Books

Placer County closing library branches in Loomis, Meadow Vista

Loomis readers started with a lending library more than a century ago and have enjoyed an official branch since 1937, according to Placer County records.

But come August, the town of 6,700 will lose its county library for good.

Placer County supervisors have voted to close branches in Loomis and Meadow Vista in what they describe as a cost-cutting move. Mary George, director of Placer County library services, said the library system has struggled in recent years to fully operate 11 community branches and an aged bookmobile.

“No library director wants to close a library, believe me.” George said. “My job is to take a look at the health of the entire library system. That’s how we budget and how we allocate our resources.”

When the recession hit, she said, the library system began reducing library hours and hiring temporary workers to compensate for attrition and retirements. The system with a $6.8 million annual budget now has about 40 full- and part-time jobs and will start restoring hours at some branches and “reverse the erosion that happened before the recession.”

“We’re thinking that for the first time in several years we’ll stabilize our staffing,” George said.

“I think people are sad to lose their community library,” she said. “But I think they understand from a systemwide perspective it will help.” Staff from the closed branches will be reassigned, the majority of books will be shifted to other branches, and the library system will focus on modernization.

The 4,608-square-foot Loomis branch serves a population of about 11,000, a patronage that extends beyond Loomis borders. The Meadow Vista branch, which serves another 10,000 in a 2,820 square-foot branch, will close Sept. 3 and vacate its leased building by the end of that month.

The closures have been more than a year in the making. County officials early last year proposed shutting the two locations to save money, but the Board of Supervisors delayed that decision in the face of public outcry. Supervisors agreed in December to close the branches and approved a transition plan last month.

County Supervisor Jim Holmes, who represents Loomis, said eliminating the two branches allows the county to put its existing resources to better use.

“The idea is if you own 5 acres for peach trees and you only have enough water for 3 acres, what are you going to do? You’re going to use that water where you get your best result, your best product,” he said.

He said the Rocklin library branch is less than 4 miles away, with a collection larger than the one in Loomis. As a consequence, he said, the Loomis branch has been used more for dropping off books than checking them out.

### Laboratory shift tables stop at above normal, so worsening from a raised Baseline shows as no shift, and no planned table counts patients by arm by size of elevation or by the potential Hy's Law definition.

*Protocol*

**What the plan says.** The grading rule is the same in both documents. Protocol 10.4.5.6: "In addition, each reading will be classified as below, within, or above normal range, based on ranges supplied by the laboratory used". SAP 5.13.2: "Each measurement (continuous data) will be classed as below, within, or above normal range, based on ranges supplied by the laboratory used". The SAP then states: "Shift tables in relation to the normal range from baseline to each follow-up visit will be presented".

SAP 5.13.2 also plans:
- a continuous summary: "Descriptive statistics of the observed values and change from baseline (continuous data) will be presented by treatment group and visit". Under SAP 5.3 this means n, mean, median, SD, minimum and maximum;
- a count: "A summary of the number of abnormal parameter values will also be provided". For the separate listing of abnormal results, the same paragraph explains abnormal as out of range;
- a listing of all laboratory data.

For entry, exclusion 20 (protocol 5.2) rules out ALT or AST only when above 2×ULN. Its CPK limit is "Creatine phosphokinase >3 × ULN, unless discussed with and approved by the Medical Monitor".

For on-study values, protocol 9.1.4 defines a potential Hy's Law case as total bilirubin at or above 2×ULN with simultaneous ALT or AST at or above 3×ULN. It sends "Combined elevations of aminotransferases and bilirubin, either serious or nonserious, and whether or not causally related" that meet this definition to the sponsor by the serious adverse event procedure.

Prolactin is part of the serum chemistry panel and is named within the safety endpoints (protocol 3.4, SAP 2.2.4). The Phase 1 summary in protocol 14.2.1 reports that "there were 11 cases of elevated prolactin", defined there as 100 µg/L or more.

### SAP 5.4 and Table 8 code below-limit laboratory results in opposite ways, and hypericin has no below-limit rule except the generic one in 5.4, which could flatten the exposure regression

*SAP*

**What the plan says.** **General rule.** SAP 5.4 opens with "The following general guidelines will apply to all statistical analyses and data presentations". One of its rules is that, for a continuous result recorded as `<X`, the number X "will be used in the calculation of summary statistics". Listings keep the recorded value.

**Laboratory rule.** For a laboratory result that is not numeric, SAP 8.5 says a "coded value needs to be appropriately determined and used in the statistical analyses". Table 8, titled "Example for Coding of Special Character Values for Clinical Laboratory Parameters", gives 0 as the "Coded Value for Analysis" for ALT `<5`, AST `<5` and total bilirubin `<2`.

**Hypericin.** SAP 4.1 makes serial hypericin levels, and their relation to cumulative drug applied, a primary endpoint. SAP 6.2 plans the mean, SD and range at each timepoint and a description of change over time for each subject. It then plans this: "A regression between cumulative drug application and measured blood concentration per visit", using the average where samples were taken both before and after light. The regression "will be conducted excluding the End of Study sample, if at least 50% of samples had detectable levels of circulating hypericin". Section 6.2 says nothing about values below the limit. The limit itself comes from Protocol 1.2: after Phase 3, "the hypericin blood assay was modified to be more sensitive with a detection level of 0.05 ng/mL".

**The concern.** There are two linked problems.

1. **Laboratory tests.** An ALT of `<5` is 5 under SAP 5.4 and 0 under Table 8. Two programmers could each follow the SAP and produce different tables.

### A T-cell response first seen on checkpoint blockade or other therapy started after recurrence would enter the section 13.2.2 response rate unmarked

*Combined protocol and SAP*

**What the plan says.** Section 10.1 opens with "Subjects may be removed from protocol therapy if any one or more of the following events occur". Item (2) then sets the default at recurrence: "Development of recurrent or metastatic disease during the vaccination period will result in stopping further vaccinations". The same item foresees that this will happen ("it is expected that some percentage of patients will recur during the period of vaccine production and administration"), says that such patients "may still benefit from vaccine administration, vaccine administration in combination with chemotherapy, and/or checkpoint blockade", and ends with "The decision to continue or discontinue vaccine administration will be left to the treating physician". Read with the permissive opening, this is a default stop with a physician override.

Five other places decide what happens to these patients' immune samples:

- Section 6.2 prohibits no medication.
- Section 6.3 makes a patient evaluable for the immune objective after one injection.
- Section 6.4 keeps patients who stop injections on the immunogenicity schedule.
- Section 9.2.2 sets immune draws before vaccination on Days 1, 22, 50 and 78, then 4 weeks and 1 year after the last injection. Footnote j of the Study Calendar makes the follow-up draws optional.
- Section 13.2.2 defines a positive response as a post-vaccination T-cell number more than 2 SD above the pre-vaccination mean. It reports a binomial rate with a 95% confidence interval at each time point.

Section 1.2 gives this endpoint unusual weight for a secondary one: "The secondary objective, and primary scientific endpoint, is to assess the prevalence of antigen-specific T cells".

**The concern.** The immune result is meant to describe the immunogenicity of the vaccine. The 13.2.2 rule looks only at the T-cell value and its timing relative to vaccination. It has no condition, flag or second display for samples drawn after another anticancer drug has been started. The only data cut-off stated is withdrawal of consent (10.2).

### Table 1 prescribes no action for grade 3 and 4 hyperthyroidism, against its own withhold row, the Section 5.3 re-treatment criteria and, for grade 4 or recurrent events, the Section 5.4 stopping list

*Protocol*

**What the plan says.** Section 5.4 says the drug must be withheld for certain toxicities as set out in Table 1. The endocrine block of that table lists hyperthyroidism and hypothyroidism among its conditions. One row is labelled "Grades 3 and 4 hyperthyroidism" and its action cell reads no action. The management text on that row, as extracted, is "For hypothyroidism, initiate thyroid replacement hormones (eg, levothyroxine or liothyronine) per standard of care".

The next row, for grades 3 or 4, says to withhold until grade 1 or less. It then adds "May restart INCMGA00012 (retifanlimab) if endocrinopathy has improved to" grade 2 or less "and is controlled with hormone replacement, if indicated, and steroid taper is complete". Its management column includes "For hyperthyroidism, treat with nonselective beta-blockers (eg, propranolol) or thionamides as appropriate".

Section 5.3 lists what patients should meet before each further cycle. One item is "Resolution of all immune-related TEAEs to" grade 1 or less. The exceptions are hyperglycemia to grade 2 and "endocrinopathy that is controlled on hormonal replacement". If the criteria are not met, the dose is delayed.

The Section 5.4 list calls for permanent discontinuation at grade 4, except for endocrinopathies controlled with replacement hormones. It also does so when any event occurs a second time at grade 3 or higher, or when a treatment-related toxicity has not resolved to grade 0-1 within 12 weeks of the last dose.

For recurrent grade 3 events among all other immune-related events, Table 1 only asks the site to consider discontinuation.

While the Loomis and Meadow Vista closures were already set in motion, the Placer County grand jury last month rebuked the decision. The grand jury said, “The criteria used to make this decision failed to consider all of the internal and external benefits that a library brings to a small town.” The grand jury added that “both communities showed overwhelming support in keeping their libraries open.”

George said readers will continue to have borrowing options despite the branch closures. George said the county’s new mobile library will roll out this fall, the result of an air quality grant, and bring regular stops to Meadow Vista.

The county, which owns the Loomis library building and its 1.3 acres, is in the process of leasing the property to the town of Loomis for 10 years, for $1 a year, as a learning center and municipal library.

Bonnie London, president of the Loomis Friends of the Library, said her organization has been working with Loomis officials for the last 20 months to maintain a library presence in the town. The group is preparing a memorandum of understanding to allow it to operate a library for Loomis that would expand over time.

“We think it’s a good opportunity to have the library and its programs and services and meet the needs of the community,” London said. She said efforts are underway to transform the site into a museum housing the town’s historic artifacts, alongside a learning center and a library.

That effort depends on passage of a quarter-cent transaction and use tax and a companion advisory measure on Loomis’ November ballot to fund both a municipal library and community services. London said the measure could generate more than $200,000 a year.

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